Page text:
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Human cerebrospinal fluid promotes long-term neuronal viability and network function in human neocortical organotypic brain slice cultures

Schwarz, Niklas, Hedrich, Ulrike B. S., Schwarz, Hannah, P.A., Harshad, Dammeier, Nele, Auffenberg, Eva, Bedogni, Francesco, Honegger, Jürgen B., Lerche, Holger, Wuttke, Thomas V. and Koch, Henner 2017. Human cerebrospinal fluid promotes long-term neuronal viability and network function in human neocortical organotypic brain slice cultures. Scientific Reports 7 (1) , 12249. 10.1038/s41598-017-12527-9

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Pathophysiological investigation of CNS-related diseases, such as epilepsy or neurodegenerative disorders, largely relies on histological studies on human post mortem tissue, tissue obtained by biopsy or resective surgery and on studies using disease models including animal models, heterologous expression systems or cell culture based approaches. However, in general it remains elusive to what extent results obtained in model systems can be directly translated to the human brain, calling for strategies allowing validation or even primary investigation in live human CNS tissue. In the work reported here, we prepared human organotypic slice cultures from access tissue of resective epilepsy surgery. Employing different culture conditions, we systematically compared artificial culturing media versus human cerbrospinal fluid (hCSF) obtained from patients with normal pressure hydrocephalus (NPH). Presented data demonstrates sustained cortical neuronal survival including not only maintenance of typical cellular electrophysiological properties and activity, such as robust action potential generation and synaptic connectivity, but also preservation of tonic and phasic network activity up to several weeks in vitro. As clearly delineated by immunocytochemistry, single cell patch clamp and extracellular recordings, we find that in contrast to artificial culturing media, hCSF significantly enhances neuron viability and maintenance of network activity.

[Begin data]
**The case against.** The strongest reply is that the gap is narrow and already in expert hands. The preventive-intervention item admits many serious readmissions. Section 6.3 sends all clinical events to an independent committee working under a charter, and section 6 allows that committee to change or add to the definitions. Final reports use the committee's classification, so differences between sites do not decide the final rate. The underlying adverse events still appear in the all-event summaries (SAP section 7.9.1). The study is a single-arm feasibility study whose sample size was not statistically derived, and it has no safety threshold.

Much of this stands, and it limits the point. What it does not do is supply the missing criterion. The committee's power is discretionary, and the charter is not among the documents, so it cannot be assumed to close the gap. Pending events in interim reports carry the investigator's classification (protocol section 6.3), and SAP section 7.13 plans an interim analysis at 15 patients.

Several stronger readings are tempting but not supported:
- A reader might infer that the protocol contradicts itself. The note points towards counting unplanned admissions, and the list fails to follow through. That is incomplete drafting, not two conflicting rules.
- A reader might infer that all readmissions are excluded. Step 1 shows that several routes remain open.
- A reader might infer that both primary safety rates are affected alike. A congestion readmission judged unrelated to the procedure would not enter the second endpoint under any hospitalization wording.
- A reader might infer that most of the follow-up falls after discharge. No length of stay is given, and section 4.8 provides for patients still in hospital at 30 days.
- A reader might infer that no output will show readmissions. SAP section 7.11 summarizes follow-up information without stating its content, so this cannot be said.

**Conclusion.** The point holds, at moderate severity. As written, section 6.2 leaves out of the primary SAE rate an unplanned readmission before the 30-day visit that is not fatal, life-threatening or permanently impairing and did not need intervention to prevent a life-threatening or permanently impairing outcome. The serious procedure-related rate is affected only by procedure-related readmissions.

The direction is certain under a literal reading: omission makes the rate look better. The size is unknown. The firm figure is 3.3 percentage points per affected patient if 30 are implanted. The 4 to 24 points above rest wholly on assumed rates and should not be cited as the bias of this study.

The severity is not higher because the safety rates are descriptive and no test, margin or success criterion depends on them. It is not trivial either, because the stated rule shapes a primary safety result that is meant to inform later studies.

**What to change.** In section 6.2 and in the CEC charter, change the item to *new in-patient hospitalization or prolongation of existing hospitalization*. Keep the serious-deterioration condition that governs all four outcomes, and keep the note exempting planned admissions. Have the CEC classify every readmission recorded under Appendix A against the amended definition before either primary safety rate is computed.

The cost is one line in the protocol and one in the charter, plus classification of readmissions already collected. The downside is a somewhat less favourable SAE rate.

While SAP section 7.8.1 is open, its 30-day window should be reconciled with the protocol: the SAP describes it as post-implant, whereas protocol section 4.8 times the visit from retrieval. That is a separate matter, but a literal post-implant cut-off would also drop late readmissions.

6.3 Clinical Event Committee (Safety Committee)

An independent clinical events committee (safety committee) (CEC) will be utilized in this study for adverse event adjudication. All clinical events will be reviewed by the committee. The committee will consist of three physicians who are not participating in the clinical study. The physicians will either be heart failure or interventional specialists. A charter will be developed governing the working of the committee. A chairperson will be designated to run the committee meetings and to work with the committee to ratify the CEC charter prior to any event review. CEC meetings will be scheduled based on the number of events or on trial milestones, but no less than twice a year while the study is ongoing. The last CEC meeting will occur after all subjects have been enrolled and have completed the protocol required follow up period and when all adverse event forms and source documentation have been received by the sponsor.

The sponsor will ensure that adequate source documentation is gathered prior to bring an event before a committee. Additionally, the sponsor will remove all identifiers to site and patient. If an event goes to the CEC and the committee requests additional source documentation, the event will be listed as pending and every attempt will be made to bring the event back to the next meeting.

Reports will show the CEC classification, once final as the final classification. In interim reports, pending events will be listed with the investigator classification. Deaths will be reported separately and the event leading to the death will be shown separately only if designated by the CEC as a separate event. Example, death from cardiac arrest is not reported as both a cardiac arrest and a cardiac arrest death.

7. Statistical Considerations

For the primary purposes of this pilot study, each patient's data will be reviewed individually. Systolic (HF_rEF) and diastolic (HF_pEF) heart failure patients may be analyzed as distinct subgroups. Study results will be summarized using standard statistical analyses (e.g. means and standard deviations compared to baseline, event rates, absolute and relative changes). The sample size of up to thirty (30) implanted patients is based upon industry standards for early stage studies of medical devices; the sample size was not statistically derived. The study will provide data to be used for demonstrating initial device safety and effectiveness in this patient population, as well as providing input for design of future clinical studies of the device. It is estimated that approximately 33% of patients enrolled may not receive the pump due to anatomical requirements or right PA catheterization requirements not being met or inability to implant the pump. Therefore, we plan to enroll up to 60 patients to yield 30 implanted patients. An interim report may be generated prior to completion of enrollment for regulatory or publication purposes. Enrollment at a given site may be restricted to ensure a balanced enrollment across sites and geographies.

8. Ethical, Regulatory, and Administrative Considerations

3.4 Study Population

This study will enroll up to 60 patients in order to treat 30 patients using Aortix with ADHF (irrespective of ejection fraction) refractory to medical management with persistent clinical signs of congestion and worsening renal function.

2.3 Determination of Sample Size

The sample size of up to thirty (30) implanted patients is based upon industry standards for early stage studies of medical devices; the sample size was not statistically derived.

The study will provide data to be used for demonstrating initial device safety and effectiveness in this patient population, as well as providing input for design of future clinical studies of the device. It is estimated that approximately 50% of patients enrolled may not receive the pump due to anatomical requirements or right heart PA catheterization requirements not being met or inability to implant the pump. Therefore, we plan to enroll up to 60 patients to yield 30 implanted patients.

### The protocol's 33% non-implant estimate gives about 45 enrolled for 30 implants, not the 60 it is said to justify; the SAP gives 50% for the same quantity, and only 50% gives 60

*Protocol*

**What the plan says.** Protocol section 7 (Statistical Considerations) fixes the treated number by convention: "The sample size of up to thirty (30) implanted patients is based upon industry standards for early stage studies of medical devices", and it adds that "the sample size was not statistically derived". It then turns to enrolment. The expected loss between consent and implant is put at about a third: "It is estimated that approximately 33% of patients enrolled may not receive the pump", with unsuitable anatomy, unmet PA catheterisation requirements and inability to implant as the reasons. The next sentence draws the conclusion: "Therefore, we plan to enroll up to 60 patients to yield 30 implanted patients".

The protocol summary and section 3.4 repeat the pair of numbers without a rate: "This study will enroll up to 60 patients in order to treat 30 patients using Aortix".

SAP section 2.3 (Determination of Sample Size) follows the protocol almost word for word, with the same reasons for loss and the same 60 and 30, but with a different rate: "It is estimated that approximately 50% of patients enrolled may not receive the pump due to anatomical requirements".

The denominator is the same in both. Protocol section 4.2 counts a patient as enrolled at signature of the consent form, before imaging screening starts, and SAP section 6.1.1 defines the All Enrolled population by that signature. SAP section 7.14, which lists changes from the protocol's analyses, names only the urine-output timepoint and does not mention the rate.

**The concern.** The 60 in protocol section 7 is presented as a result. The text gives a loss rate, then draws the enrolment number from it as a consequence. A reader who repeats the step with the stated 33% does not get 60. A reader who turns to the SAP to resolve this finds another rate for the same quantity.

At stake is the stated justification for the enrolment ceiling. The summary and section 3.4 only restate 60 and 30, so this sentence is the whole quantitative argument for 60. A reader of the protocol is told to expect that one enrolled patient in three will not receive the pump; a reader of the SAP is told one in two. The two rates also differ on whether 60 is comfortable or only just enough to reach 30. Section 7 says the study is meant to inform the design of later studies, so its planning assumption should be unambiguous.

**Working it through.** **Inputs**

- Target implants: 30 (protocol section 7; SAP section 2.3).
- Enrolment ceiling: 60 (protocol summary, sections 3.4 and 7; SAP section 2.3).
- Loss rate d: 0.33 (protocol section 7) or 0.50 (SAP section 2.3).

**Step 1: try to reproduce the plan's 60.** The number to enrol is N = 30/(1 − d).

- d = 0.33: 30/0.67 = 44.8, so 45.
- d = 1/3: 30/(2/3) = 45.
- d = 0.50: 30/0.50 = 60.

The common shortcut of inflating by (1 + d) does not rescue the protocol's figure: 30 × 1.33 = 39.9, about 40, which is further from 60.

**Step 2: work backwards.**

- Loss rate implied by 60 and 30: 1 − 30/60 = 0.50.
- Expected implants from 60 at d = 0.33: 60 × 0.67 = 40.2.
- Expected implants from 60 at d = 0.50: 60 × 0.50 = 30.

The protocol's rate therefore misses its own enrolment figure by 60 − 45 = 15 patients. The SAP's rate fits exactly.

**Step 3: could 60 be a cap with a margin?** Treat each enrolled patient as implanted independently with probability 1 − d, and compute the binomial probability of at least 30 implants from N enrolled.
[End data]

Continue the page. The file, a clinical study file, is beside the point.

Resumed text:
Item Type: Article
Date Type: Published Online
Status: Published
Schools: Biosciences
Publisher: Nature Publishing Group
ISSN: 2045-2322
Date of First Compliant Deposit: 11 June 2020
Date of Acceptance: 7 September 2017
Last Modified: 16 Jun 2020 07:15

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